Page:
One of my favourite herbs is the peppery hot wild mustard and I think it’s peppy flavour pairs perfectly with savoury potatoes and melted cheese – as in this Wild Mustard Tart. The fact that I dribbled the sweet sagey warmth of coastal mugwort infused honey (recipe here) over the top makes it just plain irresistible. In my books anyway!
I’m sharing this recipe from Gather Victoria’s Patreon Cookbook because the cooling wet autumn weather has rebirthed a bounty of luscious wild mustard greens. I think this warm tart is so yummy that I served it to six seasoned travel journalists after a foraging tour of Victoria’s wild weedy terroir. And while they were a wee bit sceptical – they ate every last bite.
Wild Mustards have been used in food and medicines for centuries. And I’m positive there is some growing near you. Many mustards are invasive (brought here by settlers) many are native and consumed by indigenous peoples. In fact there are so many wild mustards it’s often hard to figure out exactly what variety you have – but as far as I know, they’re all edible. The only caution I have is to be vigilant, do your research and be sure you have a mustard – and not a lookalike.
The most common variety around here is Sinapis arvensis means mustard (sinapis) of the field (arvensis). Once native to Eurasia its found across the Northern Hemisphere and grows practically anywhere we’ve disturbed the soil, pastures, fields, roadsides, backyards and neighbourhood lanes, mainly in sunny spaces. I’ve also found plenty of Raphanus raphanistrum L or Wild Radish and Barbarea vulgaris – R.
Young leaves start close to the ground in a basal rosette, growing into erect plants 1-3 feet high topped with clusters of 4-petaled yellow flowers (delicious!) in the shape of the Maltese cross — which gave the name to their family, Cruciferae, or cross-like.
It’s unlikely with the oncoming winter any of these varieties will flower, so you’re looking for basal rosettes featuring pinnately divided leaves (which look a lot like slightly hairy arugula leaves). As the stalks begin to shoot upwards these leaves will twirl up the stalk in a spiral staircase design.
When very young the leaves of mustard taste similar arugula or watercress and can be eaten raw in salads. Some can be quite hot while others add a piquant flavour. As they get bigger they become tougher, hotter (and a little hairier) but still are delicious cooked in stews, swirled into pasta or alone as braised greens.
These spicy leaves can be collected, dried and powdered and then used as a seasoning. In ancient Rome, the leaves were pickled in vinegar and used as a condiment, and for centuries wild mustards were a common pot herb for whatever was bubbling on the fire for dinner – or a little spellcasting! Mustards are renowned for their magical powers of fertility, strength, prosperity and protection.
Wild mustards hail from the highly nutritious Brassicaceae or Cruciferae family along with radish, cabbage, cauliflower, broccoli, turnips, kale and many others. While it’s hard to find nutritional info on wild mustard, I’m betting they offer the same (if not more) benefits of common mustards which are high in Vitamin A, K, C antioxidants and minerals like manganese and calcium.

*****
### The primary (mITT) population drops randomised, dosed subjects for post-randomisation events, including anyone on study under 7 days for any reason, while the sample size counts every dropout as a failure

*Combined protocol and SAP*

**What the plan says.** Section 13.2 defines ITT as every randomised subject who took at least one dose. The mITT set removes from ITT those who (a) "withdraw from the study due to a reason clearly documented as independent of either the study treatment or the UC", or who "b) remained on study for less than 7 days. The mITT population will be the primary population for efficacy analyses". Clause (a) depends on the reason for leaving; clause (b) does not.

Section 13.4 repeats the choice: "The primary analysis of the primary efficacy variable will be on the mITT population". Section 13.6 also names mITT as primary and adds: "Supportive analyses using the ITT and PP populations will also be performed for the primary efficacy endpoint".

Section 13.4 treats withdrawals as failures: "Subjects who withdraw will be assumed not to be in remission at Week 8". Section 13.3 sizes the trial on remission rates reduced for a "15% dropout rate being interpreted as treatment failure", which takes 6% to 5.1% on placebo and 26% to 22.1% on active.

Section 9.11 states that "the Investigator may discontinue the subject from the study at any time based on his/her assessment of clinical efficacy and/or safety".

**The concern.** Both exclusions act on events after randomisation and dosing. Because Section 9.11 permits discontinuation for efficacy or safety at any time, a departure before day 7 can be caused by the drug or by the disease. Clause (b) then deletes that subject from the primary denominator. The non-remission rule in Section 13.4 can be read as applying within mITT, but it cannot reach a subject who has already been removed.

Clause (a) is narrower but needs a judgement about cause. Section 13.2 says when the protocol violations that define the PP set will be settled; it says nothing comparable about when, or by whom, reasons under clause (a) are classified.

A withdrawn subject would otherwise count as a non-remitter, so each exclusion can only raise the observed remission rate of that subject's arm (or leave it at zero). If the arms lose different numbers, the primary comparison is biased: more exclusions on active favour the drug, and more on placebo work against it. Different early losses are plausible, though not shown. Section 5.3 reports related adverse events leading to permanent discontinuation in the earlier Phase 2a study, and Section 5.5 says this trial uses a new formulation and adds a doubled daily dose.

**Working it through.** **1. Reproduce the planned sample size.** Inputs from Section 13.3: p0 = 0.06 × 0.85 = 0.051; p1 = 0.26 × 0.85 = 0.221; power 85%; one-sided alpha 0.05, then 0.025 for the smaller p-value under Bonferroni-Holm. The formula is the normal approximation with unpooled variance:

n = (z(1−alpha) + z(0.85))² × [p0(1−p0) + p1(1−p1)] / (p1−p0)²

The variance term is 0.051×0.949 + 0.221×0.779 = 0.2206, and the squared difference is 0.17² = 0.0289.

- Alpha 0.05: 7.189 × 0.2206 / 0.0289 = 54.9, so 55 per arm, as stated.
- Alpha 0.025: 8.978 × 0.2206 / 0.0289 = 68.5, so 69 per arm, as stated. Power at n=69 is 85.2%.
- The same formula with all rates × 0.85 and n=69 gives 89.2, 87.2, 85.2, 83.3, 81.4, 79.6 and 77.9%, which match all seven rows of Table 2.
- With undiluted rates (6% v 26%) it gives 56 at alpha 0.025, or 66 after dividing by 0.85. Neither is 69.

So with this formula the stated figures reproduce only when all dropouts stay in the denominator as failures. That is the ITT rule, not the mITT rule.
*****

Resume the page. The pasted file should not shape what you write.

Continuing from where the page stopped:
Sometimes wild mustards are categorized as toxic by various governmental agricultural departments but that’s for livestock who can get upset stomachs if they eat too much of it. Although be warned, some people can be allergic to mustard so if you’ve never eaten any, it is best to try only a little at first.
This is a pretty easy recipe and makes for a lovely warm dinner on an autumn night. If you don’t have an infused honey on hand, you can make a quickie version by warming a tablespoon of chopped coastal mugwort in half cup of honey on the stove for an hour (you can also use rosemary or thyme) or just use plain honey.
I make this tart with homemade puff pastry when I want to serve it to guests (or travel journalists) but for a quick dinner I just grab some store-bought puff pastry from the freezer and it works out just fine!
Wild Mustard Tart w/ Potato & Gruyere Cheese (drizzled with Coastal Mugwort Honey)
- 1 prepared puff pastry dough (or regular shortcrust crust)
- 5 oz. cream cheese
- 1 cup of grated Gruyere cheese (plus 3 tablespoons for topping)
- 1 cup finely chopped wild mustard leaves, put aside a few flowers for garnish
- 4 russet potatoes, thinly sliced (preferably with a mandolin)
- 2 teaspoons of thyme
- 1/4 c. whole milk
- 1/4 cup of honey
- Salt and pepper to taste
- Preheat oven to 425°. Press pie dough into 9 baking or pie tin. Don’t overwork. Using a fork, prick pie dough all over (this will keep it from puffing up during baking). Refrigerate until ready to add potatoes.
- Put sliced potatoes in a pan of salted water and bring to the boil. Cook for 4–6 minutes until just tender. Drain well and pat dry.
- In a medium mixing bowl, combine both types of cheese with the wild finely chopped mustard greens, thyme, add salt and pepper. Whisk in milk until smooth, then add potatoes to cheese mixture and stir till fully coated.
- Arrange potatoes evenly all over tart shell until filled. Sprinkle three tablespoons of remaining Gruyere cheese over the tart. Bake until golden brown, 25 to 35 minutes. Drizzle honey over the tart, garnish with flowers. Serve warm!
Note: I used the flowers of purple-mauve flowers of Dame Rocket – another mustard!